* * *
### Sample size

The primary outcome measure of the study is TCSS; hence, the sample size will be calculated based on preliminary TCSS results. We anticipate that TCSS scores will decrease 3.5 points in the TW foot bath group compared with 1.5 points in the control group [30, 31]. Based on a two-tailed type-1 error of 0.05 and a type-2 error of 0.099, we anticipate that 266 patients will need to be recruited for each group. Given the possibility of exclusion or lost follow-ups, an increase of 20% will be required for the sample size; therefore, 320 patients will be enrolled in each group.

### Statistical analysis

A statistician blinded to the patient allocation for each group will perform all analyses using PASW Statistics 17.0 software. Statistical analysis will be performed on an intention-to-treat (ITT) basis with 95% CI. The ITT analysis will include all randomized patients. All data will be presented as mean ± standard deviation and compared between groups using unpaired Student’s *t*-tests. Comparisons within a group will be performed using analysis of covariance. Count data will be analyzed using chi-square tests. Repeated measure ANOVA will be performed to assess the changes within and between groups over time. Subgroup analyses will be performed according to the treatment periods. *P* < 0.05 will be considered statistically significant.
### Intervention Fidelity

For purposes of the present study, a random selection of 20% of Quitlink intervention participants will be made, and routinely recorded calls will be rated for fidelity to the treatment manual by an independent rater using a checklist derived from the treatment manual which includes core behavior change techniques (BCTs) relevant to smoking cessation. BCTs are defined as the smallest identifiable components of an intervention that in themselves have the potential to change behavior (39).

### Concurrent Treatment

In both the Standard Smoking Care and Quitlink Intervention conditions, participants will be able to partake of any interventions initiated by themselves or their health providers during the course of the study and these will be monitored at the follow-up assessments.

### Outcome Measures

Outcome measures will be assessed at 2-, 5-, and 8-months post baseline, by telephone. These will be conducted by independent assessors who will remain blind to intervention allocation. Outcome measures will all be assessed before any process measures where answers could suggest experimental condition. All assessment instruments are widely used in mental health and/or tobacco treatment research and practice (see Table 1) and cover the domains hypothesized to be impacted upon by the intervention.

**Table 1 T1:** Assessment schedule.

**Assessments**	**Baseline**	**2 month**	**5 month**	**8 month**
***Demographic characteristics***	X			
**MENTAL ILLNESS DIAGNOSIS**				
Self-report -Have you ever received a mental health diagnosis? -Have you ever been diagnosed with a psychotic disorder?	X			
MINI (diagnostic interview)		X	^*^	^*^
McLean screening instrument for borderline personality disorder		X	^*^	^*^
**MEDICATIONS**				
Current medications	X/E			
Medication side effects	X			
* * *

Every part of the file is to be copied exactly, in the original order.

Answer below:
### Sample size

The primary outcome measure of the study is TCSS; hence, the sample size will be calculated based on preliminary TCSS results. We anticipate that TCSS scores will decrease 3.5 points in the TW foot bath group compared with 1.5 points in the control group [30, 31]. Based on a two-tailed type-1 error of 0.05 and a type-2 error of 0.099, we anticipate that 266 patients will need to be recruited for each group. Given the possibility of exclusion or lost follow-ups, an increase of 20% will be required for the sample size; therefore, 320 patients will be enrolled in each group.

### Statistical analysis

A statistician blinded to the patient allocation for each group will perform all analyses using PASW Statistics 17.0 software. Statistical analysis will be performed on an intention-to-treat (ITT) basis with 95% CI. The ITT analysis will include all randomized patients. All data will be presented as mean ± standard deviation and compared between groups using unpaired Student’s *t*-tests. Comparisons within a group will be performed using analysis of covariance. Count data will be analyzed using chi-square tests. Repeated measure ANOVA will be performed to assess the changes within and between groups over time. Subgroup analyses will be performed according to the treatment periods. *P* < 0.05 will be considered statistically significant.
### Intervention Fidelity

For purposes of the present study, a random selection of 20% of Quitlink intervention participants will be made, and routinely recorded calls will be rated for fidelity to the treatment manual by an independent rater using a checklist derived from the treatment manual which includes core behavior change techniques (BCTs) relevant to smoking cessation. BCTs are defined as the smallest identifiable components of an intervention that in themselves have the potential to change behavior (39).

### Concurrent Treatment

In both the Standard Smoking Care and Quitlink Intervention conditions, participants will be able to partake of any interventions initiated by themselves or their health providers during the course of the study and these will be monitored at the follow-up assessments.

### Outcome Measures

Outcome measures will be assessed at 2-, 5-, and 8-months post baseline, by telephone. These will be conducted by independent assessors who will remain blind to intervention allocation. Outcome measures will all be assessed before any process measures where answers could suggest experimental condition. All assessment instruments are widely used in mental health and/or tobacco treatment research and practice (see Table 1) and cover the domains hypothesized to be impacted upon by the intervention.

**Table 1 T1:** Assessment schedule.

**Assessments**	**Baseline**	**2 month**	**5 month**	**8 month**
***Demographic characteristics***	X			
**MENTAL ILLNESS DIAGNOSIS**				
Self-report -Have you ever received a mental health diagnosis? -Have you ever been diagnosed with a psychotic disorder?	X			
MINI (diagnostic interview)		X	^*^	^*^
McLean screening instrument for borderline personality disorder		X	^*^	^*^
**MEDICATIONS**				
Current medications	X/E			
Medication side effects	X			